With only months to go before the countdown to Scotland’s rail franchise renewal, the sins of omission of First ScotRail are beginning to show
In the decade that First ScotRail has held the franchise, how much actual work has it undertaken in rationalising our national fares structure? John Brown’s letter (25 May) highlights simply daft anomalies. Why has First ScotRail allowed these to exist?
First ScotRail may well claim to have ironed out this-or-that snag, or altered such-and-such a fares problem, but the actuality is that such changes benefiting the passenger have almost always come about through doughty work by rail campaigners.
First ScotRail lauded to the skies its recent move to cut fares through ending the practice of split ticketing. But the self- congratulation disguised two stings in the tail: this move benefits precisely 0.3 per cent of the travelling public and First ScotRail has had the brass neck to gain a £2.28 million subsidy from the Scottish Government to cover downturn in revenue as a result of ending split-ticketing.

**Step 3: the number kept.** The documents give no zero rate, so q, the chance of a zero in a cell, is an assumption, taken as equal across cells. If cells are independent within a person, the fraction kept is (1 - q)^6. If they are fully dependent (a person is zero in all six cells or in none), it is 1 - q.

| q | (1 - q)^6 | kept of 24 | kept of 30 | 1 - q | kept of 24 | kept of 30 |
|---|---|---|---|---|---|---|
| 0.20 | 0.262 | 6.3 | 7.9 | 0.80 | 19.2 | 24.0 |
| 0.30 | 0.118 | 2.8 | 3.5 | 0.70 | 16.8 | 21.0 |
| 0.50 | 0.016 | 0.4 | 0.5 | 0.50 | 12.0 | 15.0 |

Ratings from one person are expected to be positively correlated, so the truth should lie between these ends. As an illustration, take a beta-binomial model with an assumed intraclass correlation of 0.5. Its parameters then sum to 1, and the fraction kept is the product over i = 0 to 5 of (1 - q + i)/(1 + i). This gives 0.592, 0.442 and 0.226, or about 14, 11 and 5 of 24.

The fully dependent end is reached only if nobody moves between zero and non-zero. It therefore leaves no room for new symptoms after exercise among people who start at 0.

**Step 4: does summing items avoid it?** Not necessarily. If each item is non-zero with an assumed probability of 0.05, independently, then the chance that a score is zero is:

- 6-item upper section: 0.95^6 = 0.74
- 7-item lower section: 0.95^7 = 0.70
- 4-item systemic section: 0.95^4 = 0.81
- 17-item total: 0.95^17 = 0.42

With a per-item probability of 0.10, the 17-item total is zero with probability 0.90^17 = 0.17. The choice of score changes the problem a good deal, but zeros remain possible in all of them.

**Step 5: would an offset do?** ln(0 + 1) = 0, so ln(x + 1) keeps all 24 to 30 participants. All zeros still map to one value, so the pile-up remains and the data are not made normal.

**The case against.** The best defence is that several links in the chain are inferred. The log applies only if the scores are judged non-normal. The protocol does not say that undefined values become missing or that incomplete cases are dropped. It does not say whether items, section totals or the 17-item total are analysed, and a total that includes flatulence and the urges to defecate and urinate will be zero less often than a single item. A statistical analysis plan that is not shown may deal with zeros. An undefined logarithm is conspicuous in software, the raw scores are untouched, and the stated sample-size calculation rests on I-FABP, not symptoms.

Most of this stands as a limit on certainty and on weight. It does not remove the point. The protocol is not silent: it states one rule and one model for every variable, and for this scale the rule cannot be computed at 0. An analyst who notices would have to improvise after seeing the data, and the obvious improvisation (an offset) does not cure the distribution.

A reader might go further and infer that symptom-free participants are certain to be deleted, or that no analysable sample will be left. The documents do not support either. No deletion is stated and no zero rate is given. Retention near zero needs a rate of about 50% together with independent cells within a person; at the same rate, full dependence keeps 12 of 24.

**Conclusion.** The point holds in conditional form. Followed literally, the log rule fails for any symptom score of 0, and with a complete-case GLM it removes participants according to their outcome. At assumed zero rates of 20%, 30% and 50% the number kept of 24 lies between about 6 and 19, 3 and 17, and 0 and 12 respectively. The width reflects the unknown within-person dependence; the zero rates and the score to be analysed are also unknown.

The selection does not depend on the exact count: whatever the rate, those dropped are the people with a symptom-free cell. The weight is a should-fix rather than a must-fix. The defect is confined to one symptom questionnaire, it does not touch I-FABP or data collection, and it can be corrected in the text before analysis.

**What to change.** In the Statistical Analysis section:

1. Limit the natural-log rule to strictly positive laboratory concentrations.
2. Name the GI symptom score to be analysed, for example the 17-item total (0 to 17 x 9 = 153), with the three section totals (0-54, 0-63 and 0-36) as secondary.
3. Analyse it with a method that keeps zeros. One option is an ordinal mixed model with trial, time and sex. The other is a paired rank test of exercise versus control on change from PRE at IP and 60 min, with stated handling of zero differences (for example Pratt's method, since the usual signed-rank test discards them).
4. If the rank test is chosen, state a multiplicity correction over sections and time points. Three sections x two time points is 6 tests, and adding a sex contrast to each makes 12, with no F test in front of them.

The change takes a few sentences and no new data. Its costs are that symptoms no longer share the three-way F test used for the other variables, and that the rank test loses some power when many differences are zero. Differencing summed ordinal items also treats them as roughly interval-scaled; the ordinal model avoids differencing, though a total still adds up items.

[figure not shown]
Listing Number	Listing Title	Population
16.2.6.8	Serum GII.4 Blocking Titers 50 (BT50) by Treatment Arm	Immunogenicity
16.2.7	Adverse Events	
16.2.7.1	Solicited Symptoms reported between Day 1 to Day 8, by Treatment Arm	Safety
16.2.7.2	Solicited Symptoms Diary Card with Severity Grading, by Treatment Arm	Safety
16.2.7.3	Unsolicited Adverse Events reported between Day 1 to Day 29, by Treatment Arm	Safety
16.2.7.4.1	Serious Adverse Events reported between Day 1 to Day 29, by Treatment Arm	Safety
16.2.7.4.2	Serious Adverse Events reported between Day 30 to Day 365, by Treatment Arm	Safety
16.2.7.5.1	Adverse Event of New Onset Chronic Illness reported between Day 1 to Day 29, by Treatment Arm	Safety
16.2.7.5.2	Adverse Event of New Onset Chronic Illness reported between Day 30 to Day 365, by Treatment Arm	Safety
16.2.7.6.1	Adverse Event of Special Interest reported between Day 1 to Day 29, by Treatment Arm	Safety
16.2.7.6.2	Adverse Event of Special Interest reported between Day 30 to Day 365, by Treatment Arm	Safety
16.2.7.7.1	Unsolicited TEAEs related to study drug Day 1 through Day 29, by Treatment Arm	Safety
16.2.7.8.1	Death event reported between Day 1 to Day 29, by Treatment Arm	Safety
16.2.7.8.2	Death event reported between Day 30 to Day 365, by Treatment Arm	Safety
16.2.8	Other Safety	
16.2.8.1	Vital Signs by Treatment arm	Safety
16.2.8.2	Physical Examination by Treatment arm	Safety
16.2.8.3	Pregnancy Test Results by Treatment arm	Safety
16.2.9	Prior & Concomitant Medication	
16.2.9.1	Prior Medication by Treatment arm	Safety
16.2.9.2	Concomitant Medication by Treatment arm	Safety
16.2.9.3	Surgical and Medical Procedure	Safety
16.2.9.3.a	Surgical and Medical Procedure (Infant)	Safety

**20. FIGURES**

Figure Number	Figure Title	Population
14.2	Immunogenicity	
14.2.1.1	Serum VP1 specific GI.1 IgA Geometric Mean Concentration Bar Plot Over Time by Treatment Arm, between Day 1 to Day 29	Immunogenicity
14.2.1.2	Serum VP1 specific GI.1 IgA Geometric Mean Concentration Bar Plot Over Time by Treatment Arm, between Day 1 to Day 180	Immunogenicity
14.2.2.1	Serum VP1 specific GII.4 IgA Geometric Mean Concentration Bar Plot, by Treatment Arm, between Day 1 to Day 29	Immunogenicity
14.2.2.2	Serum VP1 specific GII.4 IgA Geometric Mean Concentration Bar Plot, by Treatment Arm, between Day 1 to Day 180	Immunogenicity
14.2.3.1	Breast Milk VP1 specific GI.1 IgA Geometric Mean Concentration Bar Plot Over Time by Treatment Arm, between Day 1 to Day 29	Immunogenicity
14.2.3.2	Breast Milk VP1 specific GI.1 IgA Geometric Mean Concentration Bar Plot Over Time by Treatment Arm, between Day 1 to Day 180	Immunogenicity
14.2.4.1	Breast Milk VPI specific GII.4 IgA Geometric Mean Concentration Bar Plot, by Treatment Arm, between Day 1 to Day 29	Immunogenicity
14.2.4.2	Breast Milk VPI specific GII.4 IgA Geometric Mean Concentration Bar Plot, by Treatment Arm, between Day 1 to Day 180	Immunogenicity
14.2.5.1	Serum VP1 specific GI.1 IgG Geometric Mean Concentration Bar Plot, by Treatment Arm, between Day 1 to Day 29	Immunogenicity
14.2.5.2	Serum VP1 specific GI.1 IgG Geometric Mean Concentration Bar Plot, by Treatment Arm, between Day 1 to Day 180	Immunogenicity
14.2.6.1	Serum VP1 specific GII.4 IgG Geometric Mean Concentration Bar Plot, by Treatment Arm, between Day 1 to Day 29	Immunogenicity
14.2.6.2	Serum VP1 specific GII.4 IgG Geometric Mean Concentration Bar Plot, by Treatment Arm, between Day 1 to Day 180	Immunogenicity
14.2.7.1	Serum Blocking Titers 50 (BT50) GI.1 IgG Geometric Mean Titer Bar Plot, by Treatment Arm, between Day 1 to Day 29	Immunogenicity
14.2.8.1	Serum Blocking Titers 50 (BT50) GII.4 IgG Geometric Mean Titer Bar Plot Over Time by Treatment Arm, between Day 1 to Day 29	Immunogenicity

We benighted passengers face a fares system that is both labyrinthine and byzantine. Thus, we can never be sure that we have been sold the cheapest ticket for the journey.